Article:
This was a quite a turnabout for a man who for years ignored the disappearance of F1 in America. Ecclestone's promotions chief, Chris Pook, has spent three months visiting existing racecourses in Texas, northern California and Nevada, but the leading contender could be Road Atlanta, in Georgia, which is undergoing a major refurbishment that could make it most likely to meet F1's stringent safety and design standards.
So don't be surprised if the U.S. Grand Prix gets its motor revving again in a matter of weeks. But don't expect a race this year. Because Portugal abruptly canceled its 1998 F1 race, scheduled for October 11, there's an open date on the schedule. But that, Ecclestone says, will probably be awarded to another untapped Grand Prix market: Red China. Oh, Bubba.
For the first time, Denver's pro sports fans are in a judgmental mood worthy of the ancient Romans.
Long before new Nuggets general manager Dan Issel (with regrets) threw his old friend Bill Hanzlik to the lions Monday, the wine-drenched mobs were understandably shouting for Hanzlik's head. The Nuggs' dreadful 11-71 record was, of course, the second worst in NBA history, and Hanzlik's brief tenure was stained by near-mutiny. It got so bad that point guard Bobby Jackson--a rookie--balked a couple of weeks back when Hanzlik ordered him into a game during garbage time. Even career nice guys LaPhonso Ellis and Bryant Stith, masters of tact, grew publicly disturbed by season's end.
Issel's old pal, T.R. Dunn, and his fellow assistant coach, Brian Winters, are also gone, and--if there's justice--the 325-pound statue Hanzlik hauled up here from Atlanta, Priest Lauderdale, will be, too.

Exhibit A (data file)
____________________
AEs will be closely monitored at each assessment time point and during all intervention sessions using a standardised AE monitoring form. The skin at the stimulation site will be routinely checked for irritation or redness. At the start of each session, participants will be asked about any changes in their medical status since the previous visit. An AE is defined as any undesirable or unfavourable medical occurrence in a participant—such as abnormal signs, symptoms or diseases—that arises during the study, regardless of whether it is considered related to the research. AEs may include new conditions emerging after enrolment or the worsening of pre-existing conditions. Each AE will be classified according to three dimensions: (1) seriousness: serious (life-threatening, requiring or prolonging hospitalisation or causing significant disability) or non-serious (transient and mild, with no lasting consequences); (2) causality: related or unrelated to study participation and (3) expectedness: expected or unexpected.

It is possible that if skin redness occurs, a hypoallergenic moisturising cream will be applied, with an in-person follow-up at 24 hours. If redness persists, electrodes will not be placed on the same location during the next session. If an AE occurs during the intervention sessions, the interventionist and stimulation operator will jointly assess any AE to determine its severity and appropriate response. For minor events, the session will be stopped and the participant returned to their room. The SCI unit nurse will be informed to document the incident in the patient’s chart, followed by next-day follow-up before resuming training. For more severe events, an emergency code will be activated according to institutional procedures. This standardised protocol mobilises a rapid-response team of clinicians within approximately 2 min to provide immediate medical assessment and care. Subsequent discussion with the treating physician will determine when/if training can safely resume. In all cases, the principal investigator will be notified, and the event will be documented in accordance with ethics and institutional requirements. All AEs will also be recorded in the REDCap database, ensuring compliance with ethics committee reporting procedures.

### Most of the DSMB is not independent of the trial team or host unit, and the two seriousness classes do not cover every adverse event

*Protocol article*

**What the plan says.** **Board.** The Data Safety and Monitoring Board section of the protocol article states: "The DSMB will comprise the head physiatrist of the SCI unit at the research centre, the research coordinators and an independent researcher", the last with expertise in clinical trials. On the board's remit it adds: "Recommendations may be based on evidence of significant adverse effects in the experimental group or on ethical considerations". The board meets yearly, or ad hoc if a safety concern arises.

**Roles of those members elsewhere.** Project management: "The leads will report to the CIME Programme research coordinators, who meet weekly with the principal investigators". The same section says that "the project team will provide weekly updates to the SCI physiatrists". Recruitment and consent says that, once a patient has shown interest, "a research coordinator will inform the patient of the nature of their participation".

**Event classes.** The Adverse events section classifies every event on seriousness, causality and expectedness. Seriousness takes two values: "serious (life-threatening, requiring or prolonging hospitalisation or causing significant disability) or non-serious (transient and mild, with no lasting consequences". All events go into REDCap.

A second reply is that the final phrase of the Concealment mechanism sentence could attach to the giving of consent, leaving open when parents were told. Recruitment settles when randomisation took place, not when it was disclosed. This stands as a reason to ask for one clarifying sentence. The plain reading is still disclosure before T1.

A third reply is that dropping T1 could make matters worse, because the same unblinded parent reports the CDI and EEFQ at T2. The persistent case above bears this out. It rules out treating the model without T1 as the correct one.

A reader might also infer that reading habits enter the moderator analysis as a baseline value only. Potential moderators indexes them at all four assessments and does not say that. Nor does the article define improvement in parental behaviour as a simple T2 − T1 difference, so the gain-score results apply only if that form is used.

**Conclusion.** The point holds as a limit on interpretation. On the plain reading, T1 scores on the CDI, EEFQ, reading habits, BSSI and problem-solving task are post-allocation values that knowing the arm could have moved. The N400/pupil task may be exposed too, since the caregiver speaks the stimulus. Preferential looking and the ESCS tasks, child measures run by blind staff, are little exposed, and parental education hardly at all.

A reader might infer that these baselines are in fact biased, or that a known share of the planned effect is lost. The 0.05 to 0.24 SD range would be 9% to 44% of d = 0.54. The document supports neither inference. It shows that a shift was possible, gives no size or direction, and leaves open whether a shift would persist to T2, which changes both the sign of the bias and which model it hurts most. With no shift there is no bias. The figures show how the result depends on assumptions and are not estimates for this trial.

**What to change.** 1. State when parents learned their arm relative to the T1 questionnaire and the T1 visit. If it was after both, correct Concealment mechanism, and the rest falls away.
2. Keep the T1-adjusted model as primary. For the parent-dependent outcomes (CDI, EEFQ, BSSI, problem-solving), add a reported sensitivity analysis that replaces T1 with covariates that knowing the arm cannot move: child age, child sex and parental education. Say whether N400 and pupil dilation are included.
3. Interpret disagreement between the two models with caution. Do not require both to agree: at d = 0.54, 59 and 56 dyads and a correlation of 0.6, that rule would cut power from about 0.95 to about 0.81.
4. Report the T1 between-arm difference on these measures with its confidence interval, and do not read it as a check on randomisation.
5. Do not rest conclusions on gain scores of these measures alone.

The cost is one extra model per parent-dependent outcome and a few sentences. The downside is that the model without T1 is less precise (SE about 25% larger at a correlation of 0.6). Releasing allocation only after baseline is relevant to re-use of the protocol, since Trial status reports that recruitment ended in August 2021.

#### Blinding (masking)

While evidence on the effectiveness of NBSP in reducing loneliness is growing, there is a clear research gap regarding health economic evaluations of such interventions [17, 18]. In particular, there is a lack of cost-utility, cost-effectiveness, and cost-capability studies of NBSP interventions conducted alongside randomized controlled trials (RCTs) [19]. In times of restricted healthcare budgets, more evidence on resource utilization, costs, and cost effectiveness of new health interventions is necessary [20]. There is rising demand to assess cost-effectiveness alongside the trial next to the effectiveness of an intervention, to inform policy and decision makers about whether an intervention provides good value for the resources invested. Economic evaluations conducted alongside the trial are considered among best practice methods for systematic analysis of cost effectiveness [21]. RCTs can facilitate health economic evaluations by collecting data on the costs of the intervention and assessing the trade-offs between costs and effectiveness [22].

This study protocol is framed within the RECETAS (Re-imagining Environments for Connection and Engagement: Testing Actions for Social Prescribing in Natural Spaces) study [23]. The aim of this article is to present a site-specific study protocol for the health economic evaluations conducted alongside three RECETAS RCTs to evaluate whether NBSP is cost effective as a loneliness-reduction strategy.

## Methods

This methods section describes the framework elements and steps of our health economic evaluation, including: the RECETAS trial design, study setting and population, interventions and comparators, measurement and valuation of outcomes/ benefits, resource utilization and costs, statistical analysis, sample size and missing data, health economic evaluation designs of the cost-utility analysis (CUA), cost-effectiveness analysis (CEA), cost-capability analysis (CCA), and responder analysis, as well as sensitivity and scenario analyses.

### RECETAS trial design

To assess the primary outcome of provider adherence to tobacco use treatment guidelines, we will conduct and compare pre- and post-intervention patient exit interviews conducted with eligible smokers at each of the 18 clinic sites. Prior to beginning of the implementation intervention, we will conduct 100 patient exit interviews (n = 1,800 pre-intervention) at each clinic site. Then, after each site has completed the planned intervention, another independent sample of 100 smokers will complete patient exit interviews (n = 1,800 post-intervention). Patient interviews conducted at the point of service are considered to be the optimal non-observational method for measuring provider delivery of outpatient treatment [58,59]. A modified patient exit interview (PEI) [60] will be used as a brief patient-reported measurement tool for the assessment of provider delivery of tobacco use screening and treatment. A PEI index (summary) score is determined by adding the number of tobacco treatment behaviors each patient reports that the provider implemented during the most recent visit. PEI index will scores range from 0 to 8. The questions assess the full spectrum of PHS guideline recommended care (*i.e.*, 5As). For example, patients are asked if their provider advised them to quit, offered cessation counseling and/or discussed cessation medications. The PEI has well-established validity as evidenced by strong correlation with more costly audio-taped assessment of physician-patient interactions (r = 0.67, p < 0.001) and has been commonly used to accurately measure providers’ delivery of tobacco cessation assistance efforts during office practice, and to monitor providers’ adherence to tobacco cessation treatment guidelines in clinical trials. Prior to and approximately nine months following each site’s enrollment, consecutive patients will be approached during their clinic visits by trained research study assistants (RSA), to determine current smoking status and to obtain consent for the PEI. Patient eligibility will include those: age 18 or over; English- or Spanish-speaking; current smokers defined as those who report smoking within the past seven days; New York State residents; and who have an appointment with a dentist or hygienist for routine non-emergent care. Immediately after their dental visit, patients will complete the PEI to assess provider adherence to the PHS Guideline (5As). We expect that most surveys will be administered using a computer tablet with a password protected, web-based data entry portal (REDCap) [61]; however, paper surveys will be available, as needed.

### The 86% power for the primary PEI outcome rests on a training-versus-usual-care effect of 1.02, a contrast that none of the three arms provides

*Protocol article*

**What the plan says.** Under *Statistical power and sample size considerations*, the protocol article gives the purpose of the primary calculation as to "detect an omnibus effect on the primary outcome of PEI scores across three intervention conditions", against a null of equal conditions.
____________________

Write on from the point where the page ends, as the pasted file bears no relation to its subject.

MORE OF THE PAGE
Next into the bloody pit? Take your choice, friends, Romans and countrymen, between Rockies manager Don Baylor and Avalanche coach Marc Crawford.
After supposedly fielding their best team ever, the Rox have just completed a disastrous 3-10 homestand in which they allowed 146 hits and 113 runs. The two new aces of the staff, Pedro Astacio and Darryl Kile, have a combined record of 2-5. After five-plus years at the helm, Baylor is beginning to hear murmurs about his future. Amid the Braves' five-home-run outburst Sunday afternoon, they grew into the kind of public bellowing owners pay attention to.
As for Crawford, he has once more gotten an extraordinarily talented Avalanche team back to the playoffs (vs. Edmonton), but his unfocused, listless bunch won only two regular-season games in April. If they don't revive themselves when it counts, the aroused citizenry will be gesturing thumbs-down on Crawford, too--despite that Stanley Cup in the trophy case.
Meanwhile, the mood of the angry masses shifts abruptly when it comes to another local sports icon. How many thumbs do you suppose can be upturned at once when, decked in his armor in the afternoon light, John Elway strides onto the killing field?